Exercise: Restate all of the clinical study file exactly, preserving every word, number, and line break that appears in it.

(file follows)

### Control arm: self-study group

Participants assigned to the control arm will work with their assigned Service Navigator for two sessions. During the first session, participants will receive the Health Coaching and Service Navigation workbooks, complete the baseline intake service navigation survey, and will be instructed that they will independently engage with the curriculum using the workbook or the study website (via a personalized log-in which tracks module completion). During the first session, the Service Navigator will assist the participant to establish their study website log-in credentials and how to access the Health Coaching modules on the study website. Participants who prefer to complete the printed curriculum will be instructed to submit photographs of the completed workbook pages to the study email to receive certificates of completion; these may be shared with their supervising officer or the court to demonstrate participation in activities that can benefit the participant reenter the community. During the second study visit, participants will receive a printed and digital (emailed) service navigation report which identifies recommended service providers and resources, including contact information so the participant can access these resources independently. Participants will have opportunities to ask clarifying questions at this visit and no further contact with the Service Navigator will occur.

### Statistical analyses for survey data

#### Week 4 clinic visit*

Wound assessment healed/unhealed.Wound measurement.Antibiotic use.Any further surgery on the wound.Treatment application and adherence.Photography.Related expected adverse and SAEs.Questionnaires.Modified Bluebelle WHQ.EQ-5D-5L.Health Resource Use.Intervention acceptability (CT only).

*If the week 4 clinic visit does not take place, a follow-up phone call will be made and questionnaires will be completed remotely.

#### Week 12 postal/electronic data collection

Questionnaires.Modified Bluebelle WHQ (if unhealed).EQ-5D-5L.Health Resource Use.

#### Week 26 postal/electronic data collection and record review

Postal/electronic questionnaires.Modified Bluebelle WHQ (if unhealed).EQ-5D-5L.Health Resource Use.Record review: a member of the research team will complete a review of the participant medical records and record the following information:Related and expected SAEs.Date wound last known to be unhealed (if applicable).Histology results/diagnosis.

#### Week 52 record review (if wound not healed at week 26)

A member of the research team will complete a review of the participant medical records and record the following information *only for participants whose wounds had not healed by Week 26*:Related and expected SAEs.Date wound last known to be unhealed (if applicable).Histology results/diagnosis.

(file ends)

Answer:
### Control arm: self-study group

Participants assigned to the control arm will work with their assigned Service Navigator for two sessions. During the first session, participants will receive the Health Coaching and Service Navigation workbooks, complete the baseline intake service navigation survey, and will be instructed that they will independently engage with the curriculum using the workbook or the study website (via a personalized log-in which tracks module completion). During the first session, the Service Navigator will assist the participant to establish their study website log-in credentials and how to access the Health Coaching modules on the study website. Participants who prefer to complete the printed curriculum will be instructed to submit photographs of the completed workbook pages to the study email to receive certificates of completion; these may be shared with their supervising officer or the court to demonstrate participation in activities that can benefit the participant reenter the community. During the second study visit, participants will receive a printed and digital (emailed) service navigation report which identifies recommended service providers and resources, including contact information so the participant can access these resources independently. Participants will have opportunities to ask clarifying questions at this visit and no further contact with the Service Navigator will occur.

### Statistical analyses for survey data

#### Week 4 clinic visit*

Wound assessment healed/unhealed.Wound measurement.Antibiotic use.Any further surgery on the wound.Treatment application and adherence.Photography.Related expected adverse and SAEs.Questionnaires.Modified Bluebelle WHQ.EQ-5D-5L.Health Resource Use.Intervention acceptability (CT only).

*If the week 4 clinic visit does not take place, a follow-up phone call will be made and questionnaires will be completed remotely.

#### Week 12 postal/electronic data collection

Questionnaires.Modified Bluebelle WHQ (if unhealed).EQ-5D-5L.Health Resource Use.

#### Week 26 postal/electronic data collection and record review

Postal/electronic questionnaires.Modified Bluebelle WHQ (if unhealed).EQ-5D-5L.Health Resource Use.Record review: a member of the research team will complete a review of the participant medical records and record the following information:Related and expected SAEs.Date wound last known to be unhealed (if applicable).Histology results/diagnosis.

#### Week 52 record review (if wound not healed at week 26)

A member of the research team will complete a review of the participant medical records and record the following information *only for participants whose wounds had not healed by Week 26*:Related and expected SAEs.Date wound last known to be unhealed (if applicable).Histology results/diagnosis.